Tuesday, March 31, 2009

Friday Night Follies, This Friday, April 3rd, 6-8pm.

This Friday, April 3rd, 4 antique/vintage furniture shops (including, of course, yours truly) will be participating in a joint sale/walkabout/wine&snackfest that I have dubbed, in shockingly original fashion, "Friday Night Follies"! Participating (in order, south to north) will be:

Bernadette Breu Experience, 1336 SE 6th Ave (corner of 6th & Madison, www.bernadettebreuantiques.com) featuring an endless array of fabulous antiques and decorative items);
Denali International (1338 SE Grand, featuring imported Chinese furniture, their new line of handmade industrial furnishings, and every now and then a vintage piece or two);
Janus Home (1324 SE Grand Ave, www.janushome.com, featuring World Class Vintage Furnishings) and
Simply Grand Antiques (1226 SE Grand Ave, www.simplygrandantiques.com featuring 10,000 SF of 19th-20th century European antiques).

For my part, everything in the store will be 20% off, with select merchandise up to 50% off! I don't know the exact specifics of what everyone else is doing as far as discounts go (although Bernadette mentioned 50% off lots of stuff), but regardless, it will definitely be worth your time to come down and come see what we all have to offer (and...um...drink some wine. On us. Not that we're bribing or anything).

Sunday, March 29, 2009

The '80s Ain't Always Such a Bad Thing - Burl Bedroom Furniture by Hickory

Yesterday, I bought these two lovely pieces of bedroom furniture, produced by the Hickory Manufacturing Co., likely sometime in the 1980s. Hickory is one of those "Grand Old" American furniture companies along the lines of Baker or Thomasville that have been around forever (or since 1911, in Hickory's case) in one form or another. Today they are owned by uber-mega-conglomerate Furniture Brands International (which, incidentally, also owns Thomasville), but they still put out a very high end, quality product.

These dressers are a testament to the quality of furniture that Hickory produces, even in the "dark days" of the 1980s, when even many major "high end" furniture makers were turning out loads of processed particleboard crap. It should be noted that there is not a bit of particleboard in these pieces - they are made of 100% solid wood (veneered, of course, but solid wood under the veneer). It should also be noted that the long dresser, despite its lack of particleboard (which is much heavier than regular wood) is INCREDIBLY heavy, easily 200 lbs if not more. If the current prices of Hickory's furniture is any indication, these pieces must have cost thousands of 1980s dollars when they were new.

The finish on them is good - but boy, would they be stunning if they were refinished. I can see the wood bleached and clearcoated, and the hardware darkened, or perhaps have the hardware chromed and refinish the wood dark. Either way it would be worth it, as these are stylish, attractive, bombporoof pieces of furniture that will literally last a lifetime any way you cut it.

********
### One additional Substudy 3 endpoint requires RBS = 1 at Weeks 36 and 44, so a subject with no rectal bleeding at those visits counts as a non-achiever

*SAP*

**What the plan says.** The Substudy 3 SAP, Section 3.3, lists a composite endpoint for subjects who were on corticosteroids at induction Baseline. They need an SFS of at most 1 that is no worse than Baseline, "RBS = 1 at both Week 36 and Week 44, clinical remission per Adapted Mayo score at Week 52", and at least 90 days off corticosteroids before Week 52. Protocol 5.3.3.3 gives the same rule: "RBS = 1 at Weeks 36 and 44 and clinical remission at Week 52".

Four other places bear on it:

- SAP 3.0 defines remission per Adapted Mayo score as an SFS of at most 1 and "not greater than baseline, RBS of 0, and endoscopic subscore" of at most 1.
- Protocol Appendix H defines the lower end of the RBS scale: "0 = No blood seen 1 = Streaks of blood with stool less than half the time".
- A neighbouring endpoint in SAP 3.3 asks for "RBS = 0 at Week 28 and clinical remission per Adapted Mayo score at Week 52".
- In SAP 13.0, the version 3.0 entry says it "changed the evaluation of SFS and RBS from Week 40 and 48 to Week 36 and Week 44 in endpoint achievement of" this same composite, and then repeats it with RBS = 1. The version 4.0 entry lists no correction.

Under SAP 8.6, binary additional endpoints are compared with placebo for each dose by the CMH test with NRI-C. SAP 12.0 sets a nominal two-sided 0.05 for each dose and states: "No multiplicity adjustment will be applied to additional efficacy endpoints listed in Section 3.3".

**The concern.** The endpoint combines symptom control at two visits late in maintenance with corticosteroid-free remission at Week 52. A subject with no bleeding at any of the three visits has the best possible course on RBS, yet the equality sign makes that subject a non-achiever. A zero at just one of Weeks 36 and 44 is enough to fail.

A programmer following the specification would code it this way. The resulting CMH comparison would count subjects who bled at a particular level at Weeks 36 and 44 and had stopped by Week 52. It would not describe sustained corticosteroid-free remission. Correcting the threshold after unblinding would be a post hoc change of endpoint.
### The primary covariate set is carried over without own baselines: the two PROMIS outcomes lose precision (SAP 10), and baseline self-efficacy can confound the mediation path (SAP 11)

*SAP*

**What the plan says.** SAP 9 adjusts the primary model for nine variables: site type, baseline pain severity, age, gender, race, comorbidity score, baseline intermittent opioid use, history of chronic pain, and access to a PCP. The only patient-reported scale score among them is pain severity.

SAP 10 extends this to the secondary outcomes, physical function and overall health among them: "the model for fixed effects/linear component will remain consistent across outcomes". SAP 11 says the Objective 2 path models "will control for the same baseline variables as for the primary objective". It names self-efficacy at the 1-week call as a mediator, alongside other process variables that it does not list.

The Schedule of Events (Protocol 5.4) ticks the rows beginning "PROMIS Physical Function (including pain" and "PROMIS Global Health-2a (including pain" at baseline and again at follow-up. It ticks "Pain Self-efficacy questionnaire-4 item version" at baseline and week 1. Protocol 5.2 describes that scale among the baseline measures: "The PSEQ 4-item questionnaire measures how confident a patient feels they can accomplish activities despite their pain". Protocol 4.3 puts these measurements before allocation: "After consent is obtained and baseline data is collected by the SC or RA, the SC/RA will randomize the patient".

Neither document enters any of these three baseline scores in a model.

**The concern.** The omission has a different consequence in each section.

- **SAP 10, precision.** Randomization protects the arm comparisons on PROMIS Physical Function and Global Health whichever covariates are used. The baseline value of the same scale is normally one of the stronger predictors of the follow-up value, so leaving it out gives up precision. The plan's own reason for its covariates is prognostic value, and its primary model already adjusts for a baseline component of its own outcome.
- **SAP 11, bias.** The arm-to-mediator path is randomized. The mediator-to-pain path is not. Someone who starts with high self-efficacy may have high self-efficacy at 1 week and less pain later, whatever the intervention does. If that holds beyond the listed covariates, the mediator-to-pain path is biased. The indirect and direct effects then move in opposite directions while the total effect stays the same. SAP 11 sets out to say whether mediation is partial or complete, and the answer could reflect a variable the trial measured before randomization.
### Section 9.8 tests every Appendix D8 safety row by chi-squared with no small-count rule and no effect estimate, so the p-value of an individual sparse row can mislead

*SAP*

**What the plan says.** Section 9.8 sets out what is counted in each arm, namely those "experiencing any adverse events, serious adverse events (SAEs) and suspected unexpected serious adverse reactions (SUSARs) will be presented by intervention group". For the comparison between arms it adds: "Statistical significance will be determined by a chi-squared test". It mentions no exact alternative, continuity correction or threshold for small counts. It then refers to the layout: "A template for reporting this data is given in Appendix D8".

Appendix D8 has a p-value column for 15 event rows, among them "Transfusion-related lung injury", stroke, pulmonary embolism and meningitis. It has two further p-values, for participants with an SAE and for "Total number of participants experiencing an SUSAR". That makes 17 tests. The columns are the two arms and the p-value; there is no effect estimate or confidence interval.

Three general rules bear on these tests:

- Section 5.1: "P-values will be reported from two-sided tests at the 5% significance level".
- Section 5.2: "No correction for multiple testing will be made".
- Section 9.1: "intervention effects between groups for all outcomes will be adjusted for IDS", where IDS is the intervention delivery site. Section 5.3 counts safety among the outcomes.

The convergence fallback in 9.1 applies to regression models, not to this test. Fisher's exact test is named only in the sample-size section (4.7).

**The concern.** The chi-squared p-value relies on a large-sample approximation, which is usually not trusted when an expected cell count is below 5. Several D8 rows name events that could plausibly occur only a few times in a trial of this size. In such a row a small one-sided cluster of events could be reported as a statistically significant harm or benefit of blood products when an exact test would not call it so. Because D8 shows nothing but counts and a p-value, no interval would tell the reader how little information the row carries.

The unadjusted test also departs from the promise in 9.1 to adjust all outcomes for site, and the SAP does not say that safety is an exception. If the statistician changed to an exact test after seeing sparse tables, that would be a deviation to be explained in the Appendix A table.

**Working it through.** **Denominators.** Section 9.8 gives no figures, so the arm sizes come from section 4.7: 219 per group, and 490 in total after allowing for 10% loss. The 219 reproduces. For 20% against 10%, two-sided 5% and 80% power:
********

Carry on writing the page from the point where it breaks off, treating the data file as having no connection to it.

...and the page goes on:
Friday, March 20, 2009

Pair of Hans Wegner for Johannes Hansen folding chairs

I knew these chairs were good...but I had no idea HOW good! I figured the pair was good for a few thousand bucks, maybe a little more...turns out that two pairs have sold in the last two years at the Wright 20 auction for $22,800! Odd that both sets should sell for the exact same amount, but there you go. Interestingly enough, there's ANOTHER pair set to sell at Wright this Tuesday! The estimate is $10000-15000, I'll be very curious to see what they actually go for. Here's a link to the listing on my website, and here are some more photos of the lovely specimens.

Wednesday, March 18, 2009

Before and After Stories

I think that the most fun part of my job is taking burnt-out husks of vintage furniture that just happen to have great lines, and breathing new life into them, readying them for another 50 years of life on the planet (and diverting them from clogging up a landfill)! I've collected a few "before and after" stories for your perusal here. The first is a pair of Hollywood Regency style slipper chairs that I picked up at a local consignment store. Many times when I buy pieces "as is", I don't really have any grand plans for what they will eventually turn into. However, these chairs were an exception - I pretty much knew from the get-go that I wanted to refinish the frames dark and reupholster them in a fancy high end fabric. I went through a few options, but the Italian cut velvet that I picked seemed to be the obvious choice (you can even see that I had a swatch of it laid out on the chairs before they were reupholstered). I was really happy with how they turned out, and they sold pretty quickly.